Friday, March 18, 2022


 Call Adam Lancaster



Be sure to tell him that Father Knott sent you!

A full service lawn and landscape company based out of Meade County. 
Their service area includes Elizabethtown, Radcliff, Bardstown and many more. 

Thursday, March 17, 2022



Sunday, March 13, 2022



March 13, 2022

Jesus took Peter, James and John and led them up a high

mountain apart by themselves.

Mark 9:2

What a difference a few years make. Depressed by the sexual abuse scandal that erupted in our country and feeling unsupported in my work as a Vocation Director, about this time of the year back in 2004, I found myself at an all-time low. You can't imagine what it was like to be a Vocation Director during the height of a clergy sexual abuse scandal! News about the scandal was so bad that I asked for some time off to get way and to regain my balance. I needed to pull myself together and get some clarity about what to do next. I spent the whole month of February that year, alone, in a small cottage, on a deserted beach, in northern Florida. I probably spoke to one person that whole month. I probably ran into less than five people on that cold and windy beach during my extended time away. I loved it and I would love to do it again someday – the next time without a scandal!

I came home with the clarity I was looking for. I went from having one of the worst years of my life, to one of the best years of my life. Even though things had gotten worse before they got better, I came home able to handle the constant drip of bad news much better. It even prepared me to handle the next round of bad news when I retired six years ago. I even went from that bad news to six very good years before the next round of bad news. I guess, in time, you can get used to the "bottom falling out" every few years if you take the time to go off for a while to reflect and pray for God's guidance as you wait for another "golden age" to manifest itself.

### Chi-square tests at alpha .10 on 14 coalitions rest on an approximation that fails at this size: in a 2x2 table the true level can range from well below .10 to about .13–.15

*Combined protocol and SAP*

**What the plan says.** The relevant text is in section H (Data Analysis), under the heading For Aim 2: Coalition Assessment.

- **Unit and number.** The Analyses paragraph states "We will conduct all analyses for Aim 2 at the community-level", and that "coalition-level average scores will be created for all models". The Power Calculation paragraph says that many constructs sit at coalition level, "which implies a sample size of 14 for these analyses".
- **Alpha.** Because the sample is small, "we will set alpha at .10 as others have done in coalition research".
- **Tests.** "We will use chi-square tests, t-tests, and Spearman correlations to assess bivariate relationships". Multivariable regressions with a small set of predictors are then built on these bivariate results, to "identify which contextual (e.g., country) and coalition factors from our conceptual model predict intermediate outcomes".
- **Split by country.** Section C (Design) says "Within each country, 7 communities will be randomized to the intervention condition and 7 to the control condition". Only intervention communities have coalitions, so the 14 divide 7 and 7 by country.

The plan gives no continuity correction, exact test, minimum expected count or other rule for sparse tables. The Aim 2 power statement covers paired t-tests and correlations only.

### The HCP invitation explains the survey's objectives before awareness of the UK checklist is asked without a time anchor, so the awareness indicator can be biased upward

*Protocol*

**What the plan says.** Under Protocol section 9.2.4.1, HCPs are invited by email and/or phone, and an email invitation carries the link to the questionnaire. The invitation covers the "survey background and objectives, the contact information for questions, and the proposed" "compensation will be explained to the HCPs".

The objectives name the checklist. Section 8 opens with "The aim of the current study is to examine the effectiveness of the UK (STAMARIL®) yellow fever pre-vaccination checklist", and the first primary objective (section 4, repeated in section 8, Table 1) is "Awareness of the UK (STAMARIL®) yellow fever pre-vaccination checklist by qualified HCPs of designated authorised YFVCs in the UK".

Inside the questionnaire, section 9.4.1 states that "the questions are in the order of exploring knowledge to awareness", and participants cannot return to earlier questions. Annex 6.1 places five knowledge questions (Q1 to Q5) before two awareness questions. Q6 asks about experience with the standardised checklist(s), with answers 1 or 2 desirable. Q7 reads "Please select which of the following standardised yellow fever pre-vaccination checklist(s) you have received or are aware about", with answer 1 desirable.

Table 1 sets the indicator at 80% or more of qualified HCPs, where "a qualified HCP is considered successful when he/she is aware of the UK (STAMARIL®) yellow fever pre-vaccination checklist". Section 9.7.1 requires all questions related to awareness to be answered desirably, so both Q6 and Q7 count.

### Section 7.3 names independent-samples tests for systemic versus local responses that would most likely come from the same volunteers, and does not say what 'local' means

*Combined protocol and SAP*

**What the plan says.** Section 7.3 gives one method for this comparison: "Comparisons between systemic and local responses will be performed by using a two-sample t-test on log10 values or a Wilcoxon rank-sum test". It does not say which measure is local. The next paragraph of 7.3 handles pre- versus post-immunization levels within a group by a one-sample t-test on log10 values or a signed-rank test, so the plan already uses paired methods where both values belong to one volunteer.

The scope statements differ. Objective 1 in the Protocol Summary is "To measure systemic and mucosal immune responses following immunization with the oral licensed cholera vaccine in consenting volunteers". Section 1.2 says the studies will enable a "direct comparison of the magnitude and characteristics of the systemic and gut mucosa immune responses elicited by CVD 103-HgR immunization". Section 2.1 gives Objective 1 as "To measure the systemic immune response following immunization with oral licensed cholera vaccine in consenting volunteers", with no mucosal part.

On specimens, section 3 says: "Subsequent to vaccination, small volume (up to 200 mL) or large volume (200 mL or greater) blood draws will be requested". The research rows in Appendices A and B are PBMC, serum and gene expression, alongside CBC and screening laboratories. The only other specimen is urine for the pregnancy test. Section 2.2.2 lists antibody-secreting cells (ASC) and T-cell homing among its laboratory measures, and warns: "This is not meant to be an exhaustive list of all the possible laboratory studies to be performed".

A few weeks ago, we read about Jesus getting up early, before dawn, and going off to a quiet place to reflect on his life and to ask for direction for the day ahead. That was followed by many trips to quiet places during his ministry - to seek clarity from God about what he was supposed to do next. Last week, we followed him into the desert for that forty-day retreat where he discerned the direction of his ministry.  

Today, we fast-forward to the end of Jesus’ life to the time before his final entry into Jerusalem for his crucifixion, death and resurrection. Today we remember him taking his closest companions on a mountaintop retreat to prepare them for what was about to happen when they got to Jerusalem.  At this point in his ministry, Jesus could read the handwriting on the wall and it spelled “suffering” in big letters. This time he went to the mountain to get final clarity on whether embracing the impending suffering was really the right thing to do. The question to which Jesus wanted an answer, was not “what do I want to do” or “what do people want me to do,” but “what does God want me to do?”